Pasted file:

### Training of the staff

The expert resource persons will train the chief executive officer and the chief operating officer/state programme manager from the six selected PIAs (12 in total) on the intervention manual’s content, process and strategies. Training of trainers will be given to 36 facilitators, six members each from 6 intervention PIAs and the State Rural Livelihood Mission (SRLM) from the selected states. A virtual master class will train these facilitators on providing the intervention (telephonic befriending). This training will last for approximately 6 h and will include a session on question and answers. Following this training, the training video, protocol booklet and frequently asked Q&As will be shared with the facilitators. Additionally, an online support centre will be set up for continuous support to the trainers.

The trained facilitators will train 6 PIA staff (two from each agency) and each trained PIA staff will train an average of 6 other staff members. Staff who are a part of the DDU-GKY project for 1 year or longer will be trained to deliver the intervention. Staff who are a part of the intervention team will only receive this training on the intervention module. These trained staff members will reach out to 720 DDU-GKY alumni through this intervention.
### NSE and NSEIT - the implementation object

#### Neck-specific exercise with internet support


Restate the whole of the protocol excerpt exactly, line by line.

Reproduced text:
### Training of the staff

The expert resource persons will train the chief executive officer and the chief operating officer/state programme manager from the six selected PIAs (12 in total) on the intervention manual’s content, process and strategies. Training of trainers will be given to 36 facilitators, six members each from 6 intervention PIAs and the State Rural Livelihood Mission (SRLM) from the selected states. A virtual master class will train these facilitators on providing the intervention (telephonic befriending). This training will last for approximately 6 h and will include a session on question and answers. Following this training, the training video, protocol booklet and frequently asked Q&As will be shared with the facilitators. Additionally, an online support centre will be set up for continuous support to the trainers.

The trained facilitators will train 6 PIA staff (two from each agency) and each trained PIA staff will train an average of 6 other staff members. Staff who are a part of the DDU-GKY project for 1 year or longer will be trained to deliver the intervention. Staff who are a part of the intervention team will only receive this training on the intervention module. These trained staff members will reach out to 720 DDU-GKY alumni through this intervention.
### NSE and NSEIT - the implementation object

#### Neck-specific exercise with internet support